I had so many professors who signed emails with their initials too, gaah. I think it's because it's shorter, probably, and I always took it as a more familiar way of signing off. I'm not a fan either because it leaves how you ought to address them in the salutation pretty unclear.

Follow-up question since we seem to be going down the route of amusing letter-writing trivia... when does a Miss become as Ms., or are they the same thing?
Sep. 24th, 2008 07:36 pm (UTC)
Well, I think either a Miss or a Mrs. is a Ms. automatically, so there isn't any specific time one "becomes" a Ms. Ms. is just the female equivalent of Mr. since there aren't married/unmarried variations of Mr.
Sep. 24th, 2008 06:39 pm (UTC)
Boyfriend does make you sound as though you are sixteen maybe they should start saying "special friend"

Sep. 24th, 2008 08:29 pm (UTC)
I've always thought referring to him as "my lover" in a completely blase tone would be kind of fun. Or, on the other end, like those people on SNL, "my LUVAH."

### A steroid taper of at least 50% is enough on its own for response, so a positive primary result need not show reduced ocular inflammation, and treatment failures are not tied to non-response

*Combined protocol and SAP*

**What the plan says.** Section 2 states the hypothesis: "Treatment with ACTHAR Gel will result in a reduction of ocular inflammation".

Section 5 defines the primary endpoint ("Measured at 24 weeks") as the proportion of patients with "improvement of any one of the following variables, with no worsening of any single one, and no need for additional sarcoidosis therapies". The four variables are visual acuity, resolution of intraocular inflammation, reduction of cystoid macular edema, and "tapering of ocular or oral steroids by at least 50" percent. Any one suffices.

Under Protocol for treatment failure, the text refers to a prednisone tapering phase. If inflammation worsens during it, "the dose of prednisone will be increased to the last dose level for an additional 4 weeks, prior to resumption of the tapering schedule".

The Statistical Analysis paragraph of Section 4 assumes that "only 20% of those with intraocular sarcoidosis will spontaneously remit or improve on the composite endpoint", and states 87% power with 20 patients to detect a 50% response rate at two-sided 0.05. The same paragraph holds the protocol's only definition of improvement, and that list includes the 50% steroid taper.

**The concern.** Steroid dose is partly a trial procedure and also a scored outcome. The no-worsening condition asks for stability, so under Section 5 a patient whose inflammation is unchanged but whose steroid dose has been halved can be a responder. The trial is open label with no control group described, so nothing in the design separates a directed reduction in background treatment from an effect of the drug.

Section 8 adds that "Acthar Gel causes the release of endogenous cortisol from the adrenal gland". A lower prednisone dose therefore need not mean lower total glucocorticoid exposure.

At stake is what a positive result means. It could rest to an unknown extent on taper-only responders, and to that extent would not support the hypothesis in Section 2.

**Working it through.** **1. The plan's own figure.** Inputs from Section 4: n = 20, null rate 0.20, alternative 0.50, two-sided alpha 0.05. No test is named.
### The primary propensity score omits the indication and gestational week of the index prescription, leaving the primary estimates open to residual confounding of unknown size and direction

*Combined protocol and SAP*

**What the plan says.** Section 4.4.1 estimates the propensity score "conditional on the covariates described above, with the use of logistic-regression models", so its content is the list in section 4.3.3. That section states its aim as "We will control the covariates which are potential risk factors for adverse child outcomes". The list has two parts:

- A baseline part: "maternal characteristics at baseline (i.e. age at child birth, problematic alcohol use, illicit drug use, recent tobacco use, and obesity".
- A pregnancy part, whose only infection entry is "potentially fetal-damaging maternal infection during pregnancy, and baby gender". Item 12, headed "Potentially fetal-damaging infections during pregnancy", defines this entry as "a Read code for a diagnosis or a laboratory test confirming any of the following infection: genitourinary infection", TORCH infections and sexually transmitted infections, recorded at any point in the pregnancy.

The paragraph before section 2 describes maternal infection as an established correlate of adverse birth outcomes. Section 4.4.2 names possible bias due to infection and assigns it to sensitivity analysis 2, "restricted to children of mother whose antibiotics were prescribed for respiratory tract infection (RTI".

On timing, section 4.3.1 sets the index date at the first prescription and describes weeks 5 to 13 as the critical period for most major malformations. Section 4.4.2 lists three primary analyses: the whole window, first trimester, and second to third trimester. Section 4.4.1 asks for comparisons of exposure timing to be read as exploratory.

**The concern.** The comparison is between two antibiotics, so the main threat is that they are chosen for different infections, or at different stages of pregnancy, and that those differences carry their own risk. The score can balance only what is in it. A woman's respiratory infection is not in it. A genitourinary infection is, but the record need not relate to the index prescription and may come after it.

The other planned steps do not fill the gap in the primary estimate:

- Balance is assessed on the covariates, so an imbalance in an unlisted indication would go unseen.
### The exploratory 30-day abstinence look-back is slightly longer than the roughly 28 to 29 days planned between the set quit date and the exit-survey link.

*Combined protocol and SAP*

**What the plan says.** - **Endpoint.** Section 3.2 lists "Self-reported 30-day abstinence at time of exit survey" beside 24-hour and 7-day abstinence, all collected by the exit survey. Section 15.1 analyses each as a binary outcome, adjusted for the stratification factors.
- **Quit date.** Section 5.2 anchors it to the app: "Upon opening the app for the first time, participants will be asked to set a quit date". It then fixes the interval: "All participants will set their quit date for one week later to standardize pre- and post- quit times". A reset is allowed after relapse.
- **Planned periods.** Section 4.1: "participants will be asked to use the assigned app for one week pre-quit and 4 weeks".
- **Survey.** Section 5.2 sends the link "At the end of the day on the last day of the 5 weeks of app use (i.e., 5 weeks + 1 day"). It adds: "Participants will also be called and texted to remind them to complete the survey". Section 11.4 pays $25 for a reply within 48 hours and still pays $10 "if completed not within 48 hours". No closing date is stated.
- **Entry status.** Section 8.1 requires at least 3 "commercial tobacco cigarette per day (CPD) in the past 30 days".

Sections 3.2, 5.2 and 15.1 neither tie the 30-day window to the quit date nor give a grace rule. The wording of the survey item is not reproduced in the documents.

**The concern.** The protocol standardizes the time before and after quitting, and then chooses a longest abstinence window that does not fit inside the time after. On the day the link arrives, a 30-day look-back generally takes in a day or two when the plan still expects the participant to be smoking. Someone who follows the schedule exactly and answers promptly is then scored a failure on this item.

Sep. 27th, 2008 09:55 pm (UTC)
Partner just says 'I'm not a teenager; this is a serious relationship'. I only use it when I feel that the person I'm talking to is inclined not to take me seriously. 'Partner' is often a passive-aggressive deployment in a response, but it's meant to be polite when in an inquiry.
Oct. 2nd, 2008 05:23 am (UTC)
"I only use it when I feel that the person I'm talking to is inclined not to take me seriously."

Come to think of it...that's a good point. I use (or used to use, or whatnot) "partner" when I'm trying to nonchalantly emphasize the relationship...and move to the more relaxed "boyfriend" when I'm in a more relaxed environment.

Oct. 2nd, 2008 05:33 am (UTC)
Oct. 2nd, 2008 02:28 am (UTC)
age denial
Partner says "I'm not a teenager" in a self conscious manner as if you are purposefully trying to appear older because you fear you may appear too young... An older professor I do not think would say partner I think he or she would happily say girlfriend boyfriend

Come to think of it I can recall a 23 y/o graduate student professor abusing the term "partner" and a 40 y/o professor overusing the term "gf"...
Oct. 2nd, 2008 05:22 am (UTC)
Re: age denial
hmmm. That strikes me as a bit ageist.
( 16 comments — Leave a comment )